Initial Public Offerings




What is an IPO?
An initial public offering (IPO) is the process of a company first selling its shares to the public. These shares are initially issued in the primary market at an offering price determined by the lead underwriter.
The primary market consists of a syndicate of investment banks and broker dealers that the lead underwriter assembles and that allocate shares to institutional and individual investors. Being allocated shares at the offering price is referred to as participating in the IPO. Participation in the IPO happens before the security is first traded on any of the stock markets.


Why and how does a company go public?
A company goes public to raise capital for financing business plans, capital expenditures, and growth opportunities. When a company intends to go public:
The company picks a lead underwriter to help with the securities registration process and the distribution of the shares.
The company must develop a preliminary prospectus that includes information on the management team, the company’s target market, competitors, all financial data for the company, and the expected price range and number of shares to be issued.
The lead underwriter files a registration statement on behalf of the issuing company with the Securities and Exchange Commission (SEC). The company must typically wait a minimum of 20 days for the SEC to review the registration statement.
The SEC reviews the statement and preliminary prospectus to determine if the issuer meets legal and regulatory requirements. However, the SEC neither approves nor disapproves the issue itself, it only clears the issue for sale.
During the SEC review process, the lead underwriter assembles a group of other investment banks and broker dealers to become members of the underwriting syndicate.
After the registration statement is filed and preliminary prospectuses are distributed, the underwriting syndicate and selling group members act as a distribution channel by recording indications of interest in the IPO on the part of institutional and individual investors.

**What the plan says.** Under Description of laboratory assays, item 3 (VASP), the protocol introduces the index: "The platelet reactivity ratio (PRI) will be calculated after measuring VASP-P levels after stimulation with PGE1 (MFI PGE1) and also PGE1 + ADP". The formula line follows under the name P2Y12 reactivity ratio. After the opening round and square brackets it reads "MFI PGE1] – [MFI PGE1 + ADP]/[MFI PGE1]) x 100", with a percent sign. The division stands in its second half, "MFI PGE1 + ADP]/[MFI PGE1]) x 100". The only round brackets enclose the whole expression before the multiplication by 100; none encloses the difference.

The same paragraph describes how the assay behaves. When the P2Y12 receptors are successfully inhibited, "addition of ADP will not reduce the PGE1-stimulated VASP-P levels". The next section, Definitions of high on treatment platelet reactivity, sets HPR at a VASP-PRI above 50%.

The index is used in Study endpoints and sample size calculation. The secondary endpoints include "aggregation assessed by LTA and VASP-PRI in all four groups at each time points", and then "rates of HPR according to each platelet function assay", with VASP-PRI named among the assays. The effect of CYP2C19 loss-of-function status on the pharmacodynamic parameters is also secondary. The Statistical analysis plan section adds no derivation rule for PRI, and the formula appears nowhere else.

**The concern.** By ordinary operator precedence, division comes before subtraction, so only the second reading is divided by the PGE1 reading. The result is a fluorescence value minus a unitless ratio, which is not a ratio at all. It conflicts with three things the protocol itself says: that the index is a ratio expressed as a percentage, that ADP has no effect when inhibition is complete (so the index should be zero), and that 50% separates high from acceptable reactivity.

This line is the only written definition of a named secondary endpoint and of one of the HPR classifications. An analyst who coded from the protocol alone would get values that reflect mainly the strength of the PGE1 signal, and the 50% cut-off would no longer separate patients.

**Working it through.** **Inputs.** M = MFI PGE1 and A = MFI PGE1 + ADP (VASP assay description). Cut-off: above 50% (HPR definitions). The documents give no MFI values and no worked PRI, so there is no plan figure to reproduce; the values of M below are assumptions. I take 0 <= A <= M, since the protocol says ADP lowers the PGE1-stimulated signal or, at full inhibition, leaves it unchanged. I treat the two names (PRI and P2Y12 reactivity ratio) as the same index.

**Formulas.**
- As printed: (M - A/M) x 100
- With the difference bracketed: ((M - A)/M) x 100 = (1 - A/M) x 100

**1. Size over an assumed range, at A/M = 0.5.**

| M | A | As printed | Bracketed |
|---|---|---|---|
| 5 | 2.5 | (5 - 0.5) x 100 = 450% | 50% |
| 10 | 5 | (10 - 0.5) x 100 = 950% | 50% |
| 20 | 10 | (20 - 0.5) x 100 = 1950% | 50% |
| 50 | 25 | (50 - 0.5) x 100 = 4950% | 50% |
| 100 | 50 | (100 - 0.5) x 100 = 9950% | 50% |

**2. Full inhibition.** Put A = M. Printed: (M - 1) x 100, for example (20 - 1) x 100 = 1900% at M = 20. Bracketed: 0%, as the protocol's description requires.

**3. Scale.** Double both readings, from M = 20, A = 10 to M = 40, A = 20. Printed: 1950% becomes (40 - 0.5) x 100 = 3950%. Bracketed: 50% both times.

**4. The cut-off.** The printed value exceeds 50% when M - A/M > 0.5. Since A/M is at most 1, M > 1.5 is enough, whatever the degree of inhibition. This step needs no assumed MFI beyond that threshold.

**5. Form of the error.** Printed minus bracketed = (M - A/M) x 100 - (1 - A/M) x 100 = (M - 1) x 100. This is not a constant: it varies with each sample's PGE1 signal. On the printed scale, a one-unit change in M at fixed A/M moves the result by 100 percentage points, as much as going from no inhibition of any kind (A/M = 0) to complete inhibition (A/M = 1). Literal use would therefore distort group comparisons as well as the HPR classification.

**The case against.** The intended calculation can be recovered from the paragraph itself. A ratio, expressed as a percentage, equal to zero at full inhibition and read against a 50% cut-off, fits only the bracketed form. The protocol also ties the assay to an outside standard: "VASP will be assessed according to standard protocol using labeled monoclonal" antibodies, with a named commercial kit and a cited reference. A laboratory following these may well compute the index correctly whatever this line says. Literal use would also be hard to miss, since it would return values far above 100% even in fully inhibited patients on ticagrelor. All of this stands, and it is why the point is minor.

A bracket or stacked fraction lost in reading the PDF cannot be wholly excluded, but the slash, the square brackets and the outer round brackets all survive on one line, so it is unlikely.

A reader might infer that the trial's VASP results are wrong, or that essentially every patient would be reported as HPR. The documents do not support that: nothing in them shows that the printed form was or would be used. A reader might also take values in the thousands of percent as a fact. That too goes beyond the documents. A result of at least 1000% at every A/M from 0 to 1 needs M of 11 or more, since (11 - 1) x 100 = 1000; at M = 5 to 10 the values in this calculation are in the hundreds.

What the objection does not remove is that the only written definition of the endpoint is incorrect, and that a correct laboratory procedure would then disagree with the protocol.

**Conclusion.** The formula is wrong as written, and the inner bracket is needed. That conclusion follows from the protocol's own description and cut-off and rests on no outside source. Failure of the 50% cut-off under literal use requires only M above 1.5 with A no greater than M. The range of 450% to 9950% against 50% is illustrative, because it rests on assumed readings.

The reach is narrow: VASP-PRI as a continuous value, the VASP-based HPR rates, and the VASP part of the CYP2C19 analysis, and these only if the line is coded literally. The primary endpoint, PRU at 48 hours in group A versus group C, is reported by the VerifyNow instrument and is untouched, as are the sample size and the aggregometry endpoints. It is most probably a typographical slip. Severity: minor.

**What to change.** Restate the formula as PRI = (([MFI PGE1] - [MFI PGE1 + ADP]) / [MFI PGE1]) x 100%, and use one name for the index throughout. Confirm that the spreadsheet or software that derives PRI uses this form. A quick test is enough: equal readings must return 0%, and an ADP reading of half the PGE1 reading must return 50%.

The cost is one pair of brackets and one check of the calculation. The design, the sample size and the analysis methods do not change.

After the SEC declares the registration statement effective and the offering price has been determined, the selling group members are able to accept the confirmed indications of interest and begin the share allocation process.


What is a variable interest entity?
A variable interest entity (VIE) is a company in which control is established and enforced through a series of contractual arrangements, rather than through equity ownership. In some countries with restrictions on foreign direct investment, companies may use VIEs as investment vehicles to offer shares to foreigners. However, because ownership of a variable interest entity does not represent true ownership of the company’s assets, investing in VIEs carries additional risks. These include:
Lack of true asset ownership. VIEs do not represent ownership in the company as stock does. In the event of a bankruptcy, owners of a VIE may not be entitled to the assets of the underlying firm.
Corporate governance. Because shares in a variable interest entity do not generally entail true voting rights, owners of VIE vehicles may have limited influence over issues of corporate governance.
Legal and regulatory. Historically, VIE structures have not been well-tested in court. In the future, there is the risk that foreign courts, regulators, or governments may invalidate them.
When will the offering be priced for sale?
The lead underwriter sets the offering price on a new issue typically on the evening of the day when the Securities and Exchange Commission (SEC) declares the registration statement effective.
Once the registration is declared effective and the offering price has been set, confirmations of indications of interest can begin.
indications of interest can begin.


How is the offering price determined?
The price is normally based on such factors as the company’s financials, products and services, income stream, as well as the demand for the shares and current market conditions.
The underwriter must determine a fair offering price which takes into consideration the need for the company to raise capital while offering the new issue at a price which represents a fair value of the shares.
The offering price and/or number of shares issued could be raised or lowered from what is described in the preliminary prospectus. Additionally, the offering can be delayed or postponed based on unfavorable market conditions.


When do the shares begin trading?
Typically, the day following pricing is the first day that the new security will trade on the secondary market (i.e., NYSE, Nasdaq or AMEX).